Bill to Provide Property Tax Relief for Disabled Veterans Awaits Action by Governor
In a rare show of unity, the Illinois General Assembly last month unanimously approved a bill to provide property tax relief to the states military veterans wounded in the line of duty.
Now, Senate Bill 107 awaits action by the governor, who has declined to say whether he will sign it. The bill, if it becomes law, would exempt from taxation qualified homes of veterans with a service-connected disability with a disability of at least 30 percent.
The bill landed on Rauners desk June 29. Rauner can either sign the bill and make it into a law, or veto it outright. Any bill not returned by the governor within 60 calendar days after it is presented to him automatically becomes law.
Since taking office in January, Rauner has traditionally not commented on what action he plans to take on bills presented to him.
The governor will carefully consider any legislation crossing his desk, said Catherine Kelly, a Rauner spokeswoman.
Senate Bill 107 provides a multi-tiered scale of property tax relief, varying with the level of the veterans disability. Veterans with a disability of 30-49 percent, as certified by the U.S. Department of Veterans Affairs, would receive a $2,500 annual exemption. Those with disabilities of between 50-69 percent would qualify for a $5,000 yearly exemption. And qualified homes of wounded veterans with a service-connected disability of at least 70 percent would be exempted from all property tax payments.
For Jim Taylor, commander of Disabled American Veterans Post 53, in Granite City, the bill is the least the state could do for wounded military veterans. He rebutted criticism that Senate Bill 107 would mean higher property taxes for all other taxpayers.
I feel that we give our fair share of taxes, said Taylor, a 30-year Navy veteran. I just feel its important, and (Rauner) should not hesitate to sign it.
Matthew Paprocki, an Illinois Policy Institute spokesman, said property tax exemptions are, in reality, a property tax shift.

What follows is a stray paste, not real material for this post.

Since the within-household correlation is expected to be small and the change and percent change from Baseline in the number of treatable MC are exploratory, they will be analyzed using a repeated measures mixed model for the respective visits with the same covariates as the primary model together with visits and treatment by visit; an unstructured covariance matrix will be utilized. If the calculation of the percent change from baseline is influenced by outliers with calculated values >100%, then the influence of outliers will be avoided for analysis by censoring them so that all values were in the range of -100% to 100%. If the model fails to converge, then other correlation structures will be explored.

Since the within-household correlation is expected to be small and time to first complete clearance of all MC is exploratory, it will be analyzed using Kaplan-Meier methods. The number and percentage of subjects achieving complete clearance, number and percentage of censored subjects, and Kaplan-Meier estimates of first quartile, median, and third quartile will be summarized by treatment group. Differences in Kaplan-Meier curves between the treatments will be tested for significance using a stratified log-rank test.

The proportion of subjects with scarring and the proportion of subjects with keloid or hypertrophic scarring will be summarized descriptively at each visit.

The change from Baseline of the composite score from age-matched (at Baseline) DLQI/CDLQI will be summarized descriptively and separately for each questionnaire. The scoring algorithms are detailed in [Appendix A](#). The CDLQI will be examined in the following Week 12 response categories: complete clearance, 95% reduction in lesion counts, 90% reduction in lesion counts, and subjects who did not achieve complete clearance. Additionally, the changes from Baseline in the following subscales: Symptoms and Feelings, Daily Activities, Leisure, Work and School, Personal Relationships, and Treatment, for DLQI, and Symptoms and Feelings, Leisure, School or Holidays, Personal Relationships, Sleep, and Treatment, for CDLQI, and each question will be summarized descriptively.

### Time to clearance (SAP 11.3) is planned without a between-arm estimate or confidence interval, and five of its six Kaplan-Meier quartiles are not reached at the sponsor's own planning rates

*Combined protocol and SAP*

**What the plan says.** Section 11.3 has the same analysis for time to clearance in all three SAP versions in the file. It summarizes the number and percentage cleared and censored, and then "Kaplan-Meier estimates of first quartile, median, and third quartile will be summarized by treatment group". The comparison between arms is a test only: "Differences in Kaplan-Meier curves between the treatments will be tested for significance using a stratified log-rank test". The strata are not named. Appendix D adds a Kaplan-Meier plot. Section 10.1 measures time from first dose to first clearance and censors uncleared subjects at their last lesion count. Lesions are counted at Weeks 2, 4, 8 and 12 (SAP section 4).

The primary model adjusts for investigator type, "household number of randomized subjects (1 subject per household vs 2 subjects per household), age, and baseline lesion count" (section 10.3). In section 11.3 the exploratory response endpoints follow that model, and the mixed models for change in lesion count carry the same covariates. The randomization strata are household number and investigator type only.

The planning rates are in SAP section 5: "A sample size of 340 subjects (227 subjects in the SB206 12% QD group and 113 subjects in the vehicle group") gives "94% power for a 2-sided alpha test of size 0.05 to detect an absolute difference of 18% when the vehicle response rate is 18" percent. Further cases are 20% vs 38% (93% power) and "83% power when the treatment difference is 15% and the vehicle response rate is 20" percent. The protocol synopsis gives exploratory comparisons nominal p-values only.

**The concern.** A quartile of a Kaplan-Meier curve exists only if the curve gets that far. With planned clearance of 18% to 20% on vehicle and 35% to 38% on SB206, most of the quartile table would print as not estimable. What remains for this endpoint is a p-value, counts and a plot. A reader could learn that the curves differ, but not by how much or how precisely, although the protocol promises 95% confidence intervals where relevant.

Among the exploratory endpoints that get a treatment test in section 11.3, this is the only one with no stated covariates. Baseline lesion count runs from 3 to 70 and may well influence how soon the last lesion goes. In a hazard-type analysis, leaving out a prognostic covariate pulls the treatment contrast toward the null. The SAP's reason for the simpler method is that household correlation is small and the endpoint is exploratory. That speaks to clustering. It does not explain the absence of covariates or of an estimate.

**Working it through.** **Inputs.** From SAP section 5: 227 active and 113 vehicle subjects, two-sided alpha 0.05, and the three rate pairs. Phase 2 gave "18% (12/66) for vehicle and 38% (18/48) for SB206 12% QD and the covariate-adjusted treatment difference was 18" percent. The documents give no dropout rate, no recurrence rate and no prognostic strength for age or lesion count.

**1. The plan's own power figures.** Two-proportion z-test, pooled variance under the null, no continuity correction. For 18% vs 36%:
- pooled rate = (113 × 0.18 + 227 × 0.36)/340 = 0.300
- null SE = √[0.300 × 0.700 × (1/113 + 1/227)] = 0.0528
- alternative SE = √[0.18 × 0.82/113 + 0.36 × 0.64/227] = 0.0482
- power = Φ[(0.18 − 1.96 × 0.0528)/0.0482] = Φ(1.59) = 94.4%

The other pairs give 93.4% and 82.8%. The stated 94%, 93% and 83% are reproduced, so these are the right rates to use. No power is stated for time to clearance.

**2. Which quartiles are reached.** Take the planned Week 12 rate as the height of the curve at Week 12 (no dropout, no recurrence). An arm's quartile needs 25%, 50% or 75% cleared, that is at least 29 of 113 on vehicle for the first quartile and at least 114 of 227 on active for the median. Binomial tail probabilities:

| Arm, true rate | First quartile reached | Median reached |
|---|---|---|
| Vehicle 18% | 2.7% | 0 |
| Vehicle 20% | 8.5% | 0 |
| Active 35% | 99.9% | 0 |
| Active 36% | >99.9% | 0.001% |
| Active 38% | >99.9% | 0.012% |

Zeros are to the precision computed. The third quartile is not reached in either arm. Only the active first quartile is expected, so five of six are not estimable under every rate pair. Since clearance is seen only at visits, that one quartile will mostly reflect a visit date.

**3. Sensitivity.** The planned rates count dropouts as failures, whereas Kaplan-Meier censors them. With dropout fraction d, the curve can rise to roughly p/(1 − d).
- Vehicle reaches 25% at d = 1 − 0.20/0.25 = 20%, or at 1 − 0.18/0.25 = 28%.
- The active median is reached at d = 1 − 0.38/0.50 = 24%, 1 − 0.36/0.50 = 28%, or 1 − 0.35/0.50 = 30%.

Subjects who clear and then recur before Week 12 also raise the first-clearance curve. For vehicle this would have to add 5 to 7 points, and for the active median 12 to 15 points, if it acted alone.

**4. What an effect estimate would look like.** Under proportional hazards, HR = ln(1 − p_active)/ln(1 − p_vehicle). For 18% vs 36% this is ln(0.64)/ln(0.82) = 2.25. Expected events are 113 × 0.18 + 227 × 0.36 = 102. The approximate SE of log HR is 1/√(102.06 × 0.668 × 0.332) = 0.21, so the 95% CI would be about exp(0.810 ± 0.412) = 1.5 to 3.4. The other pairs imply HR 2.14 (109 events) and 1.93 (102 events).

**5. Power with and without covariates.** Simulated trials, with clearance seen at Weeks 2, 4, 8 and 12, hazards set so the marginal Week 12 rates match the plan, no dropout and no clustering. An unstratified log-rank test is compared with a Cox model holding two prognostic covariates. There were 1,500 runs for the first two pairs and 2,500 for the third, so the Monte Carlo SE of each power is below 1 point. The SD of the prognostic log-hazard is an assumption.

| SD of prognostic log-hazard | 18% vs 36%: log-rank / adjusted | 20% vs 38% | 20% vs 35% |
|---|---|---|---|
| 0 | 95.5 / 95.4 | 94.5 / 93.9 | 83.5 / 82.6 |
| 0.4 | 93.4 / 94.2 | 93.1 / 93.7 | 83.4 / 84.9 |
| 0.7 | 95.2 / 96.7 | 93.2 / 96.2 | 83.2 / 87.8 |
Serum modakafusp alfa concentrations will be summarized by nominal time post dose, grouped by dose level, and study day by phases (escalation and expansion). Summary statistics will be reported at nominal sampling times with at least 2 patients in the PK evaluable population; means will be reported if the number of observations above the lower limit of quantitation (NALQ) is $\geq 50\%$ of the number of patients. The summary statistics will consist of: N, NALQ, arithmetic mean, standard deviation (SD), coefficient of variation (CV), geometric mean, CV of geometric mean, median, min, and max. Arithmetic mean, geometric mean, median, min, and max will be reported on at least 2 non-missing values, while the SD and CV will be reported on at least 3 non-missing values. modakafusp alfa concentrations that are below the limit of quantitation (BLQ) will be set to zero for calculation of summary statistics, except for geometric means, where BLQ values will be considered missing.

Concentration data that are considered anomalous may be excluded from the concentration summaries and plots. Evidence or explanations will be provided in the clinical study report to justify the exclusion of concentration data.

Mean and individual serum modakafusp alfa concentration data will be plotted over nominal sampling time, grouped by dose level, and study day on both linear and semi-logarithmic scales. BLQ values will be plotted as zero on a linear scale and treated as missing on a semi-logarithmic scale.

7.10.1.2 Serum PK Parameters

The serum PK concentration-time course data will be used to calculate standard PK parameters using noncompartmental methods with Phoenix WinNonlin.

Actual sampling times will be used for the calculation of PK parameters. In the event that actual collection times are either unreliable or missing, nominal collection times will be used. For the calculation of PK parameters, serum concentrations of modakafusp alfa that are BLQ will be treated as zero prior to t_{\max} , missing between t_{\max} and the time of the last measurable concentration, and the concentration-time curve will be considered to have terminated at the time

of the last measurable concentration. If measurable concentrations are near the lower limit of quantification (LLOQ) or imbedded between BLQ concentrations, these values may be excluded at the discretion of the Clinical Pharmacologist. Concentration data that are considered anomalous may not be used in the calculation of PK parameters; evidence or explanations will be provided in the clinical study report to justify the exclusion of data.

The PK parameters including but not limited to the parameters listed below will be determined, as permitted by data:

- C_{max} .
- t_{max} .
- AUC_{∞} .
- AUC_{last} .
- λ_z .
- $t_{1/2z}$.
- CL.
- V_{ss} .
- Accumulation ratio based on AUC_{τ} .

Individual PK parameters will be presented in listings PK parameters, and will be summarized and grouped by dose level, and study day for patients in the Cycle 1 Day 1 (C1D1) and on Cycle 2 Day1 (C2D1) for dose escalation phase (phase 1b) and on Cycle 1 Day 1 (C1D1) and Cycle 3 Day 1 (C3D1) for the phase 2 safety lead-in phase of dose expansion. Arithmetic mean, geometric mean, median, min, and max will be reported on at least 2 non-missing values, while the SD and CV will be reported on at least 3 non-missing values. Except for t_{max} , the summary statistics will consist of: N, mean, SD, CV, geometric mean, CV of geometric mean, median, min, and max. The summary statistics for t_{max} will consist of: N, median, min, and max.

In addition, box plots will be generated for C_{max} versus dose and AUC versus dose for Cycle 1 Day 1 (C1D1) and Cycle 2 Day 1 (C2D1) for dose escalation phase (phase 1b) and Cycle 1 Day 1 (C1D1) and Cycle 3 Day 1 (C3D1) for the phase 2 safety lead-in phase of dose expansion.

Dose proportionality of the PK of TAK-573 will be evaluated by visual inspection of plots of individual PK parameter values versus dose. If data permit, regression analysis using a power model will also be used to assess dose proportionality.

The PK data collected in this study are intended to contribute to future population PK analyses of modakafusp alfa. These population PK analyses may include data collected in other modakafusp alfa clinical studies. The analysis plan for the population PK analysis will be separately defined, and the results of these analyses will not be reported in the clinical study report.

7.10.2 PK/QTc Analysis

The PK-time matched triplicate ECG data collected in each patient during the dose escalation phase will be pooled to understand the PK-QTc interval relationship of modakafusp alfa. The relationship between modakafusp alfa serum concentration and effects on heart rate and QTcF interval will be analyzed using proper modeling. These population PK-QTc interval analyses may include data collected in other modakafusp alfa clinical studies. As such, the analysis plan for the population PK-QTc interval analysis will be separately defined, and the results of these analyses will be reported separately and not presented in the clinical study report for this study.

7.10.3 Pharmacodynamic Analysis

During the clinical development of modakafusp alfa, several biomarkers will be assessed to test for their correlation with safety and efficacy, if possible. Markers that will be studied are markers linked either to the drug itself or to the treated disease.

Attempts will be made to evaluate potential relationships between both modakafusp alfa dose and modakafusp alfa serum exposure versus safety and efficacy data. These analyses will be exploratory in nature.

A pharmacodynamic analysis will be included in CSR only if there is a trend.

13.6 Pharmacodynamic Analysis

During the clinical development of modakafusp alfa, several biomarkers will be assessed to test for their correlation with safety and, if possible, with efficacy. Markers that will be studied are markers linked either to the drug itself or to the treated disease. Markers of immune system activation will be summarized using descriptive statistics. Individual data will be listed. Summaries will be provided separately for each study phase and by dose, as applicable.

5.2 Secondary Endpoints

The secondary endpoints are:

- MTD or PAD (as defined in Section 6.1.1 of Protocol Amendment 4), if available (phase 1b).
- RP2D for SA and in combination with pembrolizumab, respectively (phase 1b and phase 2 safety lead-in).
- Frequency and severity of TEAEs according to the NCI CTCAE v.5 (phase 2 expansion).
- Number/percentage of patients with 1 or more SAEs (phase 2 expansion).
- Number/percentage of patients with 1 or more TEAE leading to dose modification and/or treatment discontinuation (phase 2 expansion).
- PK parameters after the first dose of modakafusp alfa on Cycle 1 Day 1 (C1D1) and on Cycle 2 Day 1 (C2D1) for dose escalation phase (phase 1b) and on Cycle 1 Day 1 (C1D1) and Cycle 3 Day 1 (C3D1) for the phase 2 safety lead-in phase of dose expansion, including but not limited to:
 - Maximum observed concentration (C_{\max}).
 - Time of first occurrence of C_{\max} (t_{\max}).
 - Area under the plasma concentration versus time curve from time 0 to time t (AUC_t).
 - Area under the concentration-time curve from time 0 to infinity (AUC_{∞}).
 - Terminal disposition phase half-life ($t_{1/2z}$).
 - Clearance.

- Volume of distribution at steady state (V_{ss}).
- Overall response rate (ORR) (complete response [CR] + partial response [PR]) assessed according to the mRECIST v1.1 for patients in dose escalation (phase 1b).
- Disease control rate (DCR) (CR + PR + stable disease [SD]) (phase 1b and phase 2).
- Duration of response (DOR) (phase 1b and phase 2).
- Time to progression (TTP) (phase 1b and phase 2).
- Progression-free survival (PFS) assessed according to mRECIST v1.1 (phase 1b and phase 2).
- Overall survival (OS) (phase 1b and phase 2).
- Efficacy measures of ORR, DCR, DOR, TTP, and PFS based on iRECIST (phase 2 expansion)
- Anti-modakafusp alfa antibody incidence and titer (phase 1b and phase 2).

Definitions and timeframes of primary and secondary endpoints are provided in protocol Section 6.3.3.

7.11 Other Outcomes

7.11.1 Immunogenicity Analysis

Instead of actually lowering how much property tax dollars youre going to get in, Paprocki said, youre going to provide an exemption to this small group of people while the rest of the district has to pick up the slack in terms of property tax costs.
Census figures show there are nearly 28,000 veterans with service-related disabilities in Illinois. In addition, nearly 14,000 property tax exemptions were awarded to veterans in 2013, according to the Illinois Department of Revenue.
Senate Bill 107 provides Rauner with some hard choices, according to Paprock.
From a political standpoint, its a difficult position when youre asked to vote against veterans, Paprock said. I think thats why you saw it unanimously passed out of both chambers. I would say its going to be a tough bill to veto, though.
Meanwhile, Rauner is trying to provide relief to local property taxpayers and local taxing bodies, which have already suffered because of state funding cuts brought on by the states massive funding shortfall. The state has $5 billion in unpaid bills and pension liabilities of more than $111 billion.
So what hes also trying to do is provide relief to the other municipalities and taxing bodies, to say, Look, were not going to handcuff you, were not going to put you in a situation where you cant pay your bills, Paprocki said.
Rauner, a Republican, is currently fighting a partisan battle of wills with leaders of the Democratic-controlled Senate and House over the passage of a state budget, which is six weeks late. Rauner is hammering hard for a budget that aims to help businesses and curb union power, while Democrats are resisting with equal ferocity, contending Rauners plans will hurt the working and middle classes.
Joey Avellone, of Belleville, who suffered paralysis during a rescue attempt as a Marine rescue swimmer, said the need for a law such as this makes sense. After all, disabled veterans often must have modifications performed on their homes, such as the installation of new decks and ramps, to make them accessible to wheelchairs, in compliance with rules set by the U.S. Department of Veterans Affairs and the Americans with Disibilities Act. Such modifications lead to higher housing values, which in turn lead to higher property taxes.
Avellone denied that Senate Bill 107 will divert a significant amount of money from local taxing bodies, such as school districts.
Theres not a whole lot of disabled veterans with an 80 percent disability rating or higher, Avellone said. Its a good idea.
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